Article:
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Tuesday, January 14, 2014

Gentile applauds legislative goals


State Rep. Linda M. Gentile, D-Ansonia, and House Majority Leader Joe Aresimowitz, center, listen to Senate President Don Williams explain some of the Democratic goals. / Contributed photo


State Rep. Linda M. Gentile, D-Ansonia, recently joined with Democratic leadership in Hartford to unveil a jobs and small business agenda for the 2014 legislative session, focusing on employment and job training, cutting red tape, and growing new markets by establishing social benefit corporations.

“Anything we can do to help small businesses will be helpful for our local economy and will create jobs,” Gentile said. “These programs have proven to be extremely effective and helpful. We’ve taken what works and made it better and used the feedback we've received directly from business owners across the state to take these programs to the next level thereby making them easier to use and faster to process.”

The jobs and small business agenda unveiled today addresses business concerns, building on pro-business public policy initiatives enacted by the legislature over the past several years.   

Democrats from both the House and Senate are now proposing:

  • Re-capitalizing Connecticut’s highly successful STEP-Up program, which offers employers who hire an unemployed worker either a wage subsidy to help pay a new employee’s salary for the first six months, or provides a six-month training grant. Since its creation in October 2011, more than 2,000 unemployed people have been hired under STEP-Up in jobs like CNC operators, graphic designers, tool makers, welders, press operators, masons and engine builders. But the program needs a new infusion of capital; the original $20 million budget is down to $2.5 million, approximately enough to meet program demand through April.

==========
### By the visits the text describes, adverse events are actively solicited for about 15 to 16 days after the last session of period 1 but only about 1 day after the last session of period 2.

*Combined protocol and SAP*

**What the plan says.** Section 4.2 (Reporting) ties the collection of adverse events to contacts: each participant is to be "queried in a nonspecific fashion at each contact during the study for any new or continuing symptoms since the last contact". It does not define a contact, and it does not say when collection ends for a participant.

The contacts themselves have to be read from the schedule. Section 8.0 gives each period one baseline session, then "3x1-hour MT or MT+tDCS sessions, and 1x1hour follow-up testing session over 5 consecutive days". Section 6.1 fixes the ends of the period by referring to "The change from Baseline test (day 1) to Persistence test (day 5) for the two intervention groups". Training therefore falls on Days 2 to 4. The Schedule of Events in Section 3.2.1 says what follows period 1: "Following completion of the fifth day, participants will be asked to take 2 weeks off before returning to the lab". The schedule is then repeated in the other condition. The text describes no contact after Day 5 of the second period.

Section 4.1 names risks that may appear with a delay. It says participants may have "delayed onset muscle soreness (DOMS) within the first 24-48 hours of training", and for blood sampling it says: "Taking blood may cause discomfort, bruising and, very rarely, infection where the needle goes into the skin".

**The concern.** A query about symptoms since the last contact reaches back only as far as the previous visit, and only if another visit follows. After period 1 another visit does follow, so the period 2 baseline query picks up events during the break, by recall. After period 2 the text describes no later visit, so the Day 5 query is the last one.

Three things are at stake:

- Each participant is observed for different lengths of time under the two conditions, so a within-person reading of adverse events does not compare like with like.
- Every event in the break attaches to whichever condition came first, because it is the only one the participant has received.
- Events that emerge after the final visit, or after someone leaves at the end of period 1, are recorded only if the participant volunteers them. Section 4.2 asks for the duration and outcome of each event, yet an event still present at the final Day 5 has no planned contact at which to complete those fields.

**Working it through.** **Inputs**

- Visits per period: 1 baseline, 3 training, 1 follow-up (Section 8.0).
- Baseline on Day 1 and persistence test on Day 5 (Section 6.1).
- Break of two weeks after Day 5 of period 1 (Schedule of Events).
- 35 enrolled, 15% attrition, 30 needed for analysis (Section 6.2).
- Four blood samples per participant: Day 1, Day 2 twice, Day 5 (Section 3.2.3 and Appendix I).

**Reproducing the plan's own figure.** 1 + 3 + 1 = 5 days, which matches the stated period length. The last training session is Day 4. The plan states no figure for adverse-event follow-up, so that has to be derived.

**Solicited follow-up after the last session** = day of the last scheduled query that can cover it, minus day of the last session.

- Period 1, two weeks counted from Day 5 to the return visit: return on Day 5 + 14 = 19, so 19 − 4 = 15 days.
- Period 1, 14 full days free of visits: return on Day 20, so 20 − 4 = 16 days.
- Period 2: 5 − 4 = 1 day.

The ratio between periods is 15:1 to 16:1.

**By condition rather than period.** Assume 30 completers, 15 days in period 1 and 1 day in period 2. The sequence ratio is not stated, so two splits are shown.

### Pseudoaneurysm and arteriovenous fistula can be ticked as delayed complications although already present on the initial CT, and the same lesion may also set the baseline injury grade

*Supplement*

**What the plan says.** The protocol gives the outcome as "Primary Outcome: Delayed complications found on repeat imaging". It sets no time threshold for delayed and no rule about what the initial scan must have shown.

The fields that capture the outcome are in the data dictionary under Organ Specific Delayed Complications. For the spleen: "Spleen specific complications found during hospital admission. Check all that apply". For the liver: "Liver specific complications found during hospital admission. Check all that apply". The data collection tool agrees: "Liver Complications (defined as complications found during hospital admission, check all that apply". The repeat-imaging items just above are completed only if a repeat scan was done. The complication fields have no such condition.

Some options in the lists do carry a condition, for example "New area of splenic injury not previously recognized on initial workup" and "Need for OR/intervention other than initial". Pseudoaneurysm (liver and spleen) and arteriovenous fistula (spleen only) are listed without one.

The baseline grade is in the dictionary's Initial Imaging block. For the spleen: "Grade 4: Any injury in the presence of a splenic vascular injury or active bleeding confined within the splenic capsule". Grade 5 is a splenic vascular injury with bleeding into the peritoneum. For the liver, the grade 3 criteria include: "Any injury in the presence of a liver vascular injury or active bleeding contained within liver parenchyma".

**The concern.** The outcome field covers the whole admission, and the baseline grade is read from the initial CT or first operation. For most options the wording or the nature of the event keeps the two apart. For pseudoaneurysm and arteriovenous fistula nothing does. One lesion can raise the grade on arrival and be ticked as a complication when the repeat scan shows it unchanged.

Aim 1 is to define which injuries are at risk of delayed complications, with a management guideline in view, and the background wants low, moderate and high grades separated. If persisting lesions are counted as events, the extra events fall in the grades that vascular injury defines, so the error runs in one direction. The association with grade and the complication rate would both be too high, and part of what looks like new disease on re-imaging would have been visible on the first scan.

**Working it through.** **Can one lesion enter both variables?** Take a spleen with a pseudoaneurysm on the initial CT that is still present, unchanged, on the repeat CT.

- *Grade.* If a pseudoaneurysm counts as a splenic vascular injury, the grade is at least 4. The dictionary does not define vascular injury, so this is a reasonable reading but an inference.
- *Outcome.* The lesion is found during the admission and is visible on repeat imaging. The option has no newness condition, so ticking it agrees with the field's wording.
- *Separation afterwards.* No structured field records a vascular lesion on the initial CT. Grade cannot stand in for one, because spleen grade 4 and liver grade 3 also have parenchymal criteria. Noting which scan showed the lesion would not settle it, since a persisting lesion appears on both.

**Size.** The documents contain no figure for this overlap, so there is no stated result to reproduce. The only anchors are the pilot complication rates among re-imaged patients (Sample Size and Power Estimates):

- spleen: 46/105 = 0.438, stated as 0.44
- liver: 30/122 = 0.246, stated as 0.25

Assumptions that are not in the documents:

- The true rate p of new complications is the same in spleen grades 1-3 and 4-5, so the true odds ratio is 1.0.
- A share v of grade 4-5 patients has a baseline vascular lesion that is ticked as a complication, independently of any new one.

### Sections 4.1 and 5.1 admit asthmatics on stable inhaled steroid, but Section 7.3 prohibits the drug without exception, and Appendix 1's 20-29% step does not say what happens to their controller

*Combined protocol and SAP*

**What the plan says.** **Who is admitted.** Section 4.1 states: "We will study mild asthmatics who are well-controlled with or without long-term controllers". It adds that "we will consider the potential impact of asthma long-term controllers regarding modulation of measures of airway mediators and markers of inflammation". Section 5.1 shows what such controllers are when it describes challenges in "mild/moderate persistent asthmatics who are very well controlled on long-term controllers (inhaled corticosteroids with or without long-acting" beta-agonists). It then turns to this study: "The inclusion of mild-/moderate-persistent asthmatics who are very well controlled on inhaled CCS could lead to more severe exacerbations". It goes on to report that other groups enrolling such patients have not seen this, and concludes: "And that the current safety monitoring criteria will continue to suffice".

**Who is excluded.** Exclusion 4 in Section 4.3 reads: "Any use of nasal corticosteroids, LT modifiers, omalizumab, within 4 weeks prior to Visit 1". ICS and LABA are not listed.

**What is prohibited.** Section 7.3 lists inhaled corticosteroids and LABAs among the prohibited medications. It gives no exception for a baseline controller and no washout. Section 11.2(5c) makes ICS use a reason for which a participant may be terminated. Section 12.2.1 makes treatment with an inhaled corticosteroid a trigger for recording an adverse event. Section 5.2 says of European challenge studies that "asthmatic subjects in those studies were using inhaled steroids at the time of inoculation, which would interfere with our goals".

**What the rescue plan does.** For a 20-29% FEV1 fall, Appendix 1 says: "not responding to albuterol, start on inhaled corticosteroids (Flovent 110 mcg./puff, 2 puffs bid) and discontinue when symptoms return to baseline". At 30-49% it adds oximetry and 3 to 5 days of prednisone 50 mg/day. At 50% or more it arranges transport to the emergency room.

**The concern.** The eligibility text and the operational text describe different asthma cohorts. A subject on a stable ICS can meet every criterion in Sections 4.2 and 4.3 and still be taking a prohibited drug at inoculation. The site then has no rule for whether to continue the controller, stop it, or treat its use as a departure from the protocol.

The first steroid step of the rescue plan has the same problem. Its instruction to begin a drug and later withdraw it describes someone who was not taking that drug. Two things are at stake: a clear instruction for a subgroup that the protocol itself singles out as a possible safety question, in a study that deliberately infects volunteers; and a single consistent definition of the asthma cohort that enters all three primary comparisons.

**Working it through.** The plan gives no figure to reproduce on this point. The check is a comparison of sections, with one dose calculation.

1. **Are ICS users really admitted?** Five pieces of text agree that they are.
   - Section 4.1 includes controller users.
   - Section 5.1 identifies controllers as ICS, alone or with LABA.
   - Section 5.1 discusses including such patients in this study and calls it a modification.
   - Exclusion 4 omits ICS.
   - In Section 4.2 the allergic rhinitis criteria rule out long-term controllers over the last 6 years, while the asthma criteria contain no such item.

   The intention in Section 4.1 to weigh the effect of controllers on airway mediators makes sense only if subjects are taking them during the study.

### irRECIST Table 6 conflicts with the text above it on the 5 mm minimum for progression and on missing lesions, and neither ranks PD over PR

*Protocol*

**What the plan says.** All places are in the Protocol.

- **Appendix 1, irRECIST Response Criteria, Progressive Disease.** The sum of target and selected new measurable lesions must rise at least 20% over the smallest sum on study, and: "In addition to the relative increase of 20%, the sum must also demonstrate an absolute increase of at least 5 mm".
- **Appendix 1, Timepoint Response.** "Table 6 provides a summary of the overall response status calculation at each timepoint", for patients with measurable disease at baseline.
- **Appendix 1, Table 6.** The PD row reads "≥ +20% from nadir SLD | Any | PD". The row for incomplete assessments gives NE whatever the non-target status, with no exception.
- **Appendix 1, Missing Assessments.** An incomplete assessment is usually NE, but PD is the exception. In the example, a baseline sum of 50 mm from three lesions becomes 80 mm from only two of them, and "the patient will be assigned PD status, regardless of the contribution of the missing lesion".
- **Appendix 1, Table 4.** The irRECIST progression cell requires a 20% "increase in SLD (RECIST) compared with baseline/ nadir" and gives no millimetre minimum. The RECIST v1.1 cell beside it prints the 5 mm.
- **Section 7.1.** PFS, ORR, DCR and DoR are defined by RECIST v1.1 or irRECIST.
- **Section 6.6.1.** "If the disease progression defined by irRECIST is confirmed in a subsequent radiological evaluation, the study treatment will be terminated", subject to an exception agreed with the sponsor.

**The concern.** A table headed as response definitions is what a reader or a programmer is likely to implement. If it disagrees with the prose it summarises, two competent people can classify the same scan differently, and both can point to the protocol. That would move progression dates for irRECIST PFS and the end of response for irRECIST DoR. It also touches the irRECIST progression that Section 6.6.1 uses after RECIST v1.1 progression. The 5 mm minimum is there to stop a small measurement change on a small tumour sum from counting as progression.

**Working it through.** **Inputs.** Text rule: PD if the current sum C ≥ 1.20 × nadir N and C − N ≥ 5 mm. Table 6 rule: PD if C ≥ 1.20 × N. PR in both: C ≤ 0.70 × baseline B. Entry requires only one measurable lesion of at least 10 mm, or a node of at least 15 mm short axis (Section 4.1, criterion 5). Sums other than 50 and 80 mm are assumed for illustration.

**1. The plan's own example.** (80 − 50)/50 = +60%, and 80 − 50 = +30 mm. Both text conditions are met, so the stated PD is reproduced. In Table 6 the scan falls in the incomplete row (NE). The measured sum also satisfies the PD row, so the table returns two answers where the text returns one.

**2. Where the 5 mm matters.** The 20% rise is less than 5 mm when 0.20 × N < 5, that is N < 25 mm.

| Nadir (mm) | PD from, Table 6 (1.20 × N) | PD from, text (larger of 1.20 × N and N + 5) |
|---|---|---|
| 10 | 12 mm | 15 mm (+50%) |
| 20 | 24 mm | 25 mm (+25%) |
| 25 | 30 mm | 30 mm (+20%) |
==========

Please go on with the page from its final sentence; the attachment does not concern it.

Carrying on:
• Implementing new school-to-job programs such as an accelerated certificate program (12 months) combining basic education and technical and career training; an I-Best program for adult students lacking a GED which combines GED preparation with real-world skills training; and an Advanced Manufacturing Certificate Program, where students combine paid work and college level study towards the attainment of an associate’s degree.
  • Cutting Red Tape by pre-permitting business development, renovation or new construction by pre-approving zoning and environmental reviews in order to save businesses time and money. The program would be based on New York’s ‘Empire State Development’s Build Now,’ where communities select and prepare sites for specifically targeted economic development, reducing the time normally needed to develop a site.

  • Establishing ‘social benefit corporations,’ a new type of corporation intended to use a portion of its profits to benefit society or the environment without fear of shareholder action. 16 states have enacted similar legislation, including Massachusetts, New York, New Jersey, Pennsylvania and Vermont. Examples of social benefit corporations include Cabot Creamery, King Arthur Flour, Seventh Generation household products and Patagonia clothing.


This is a press release from Gentile's office.


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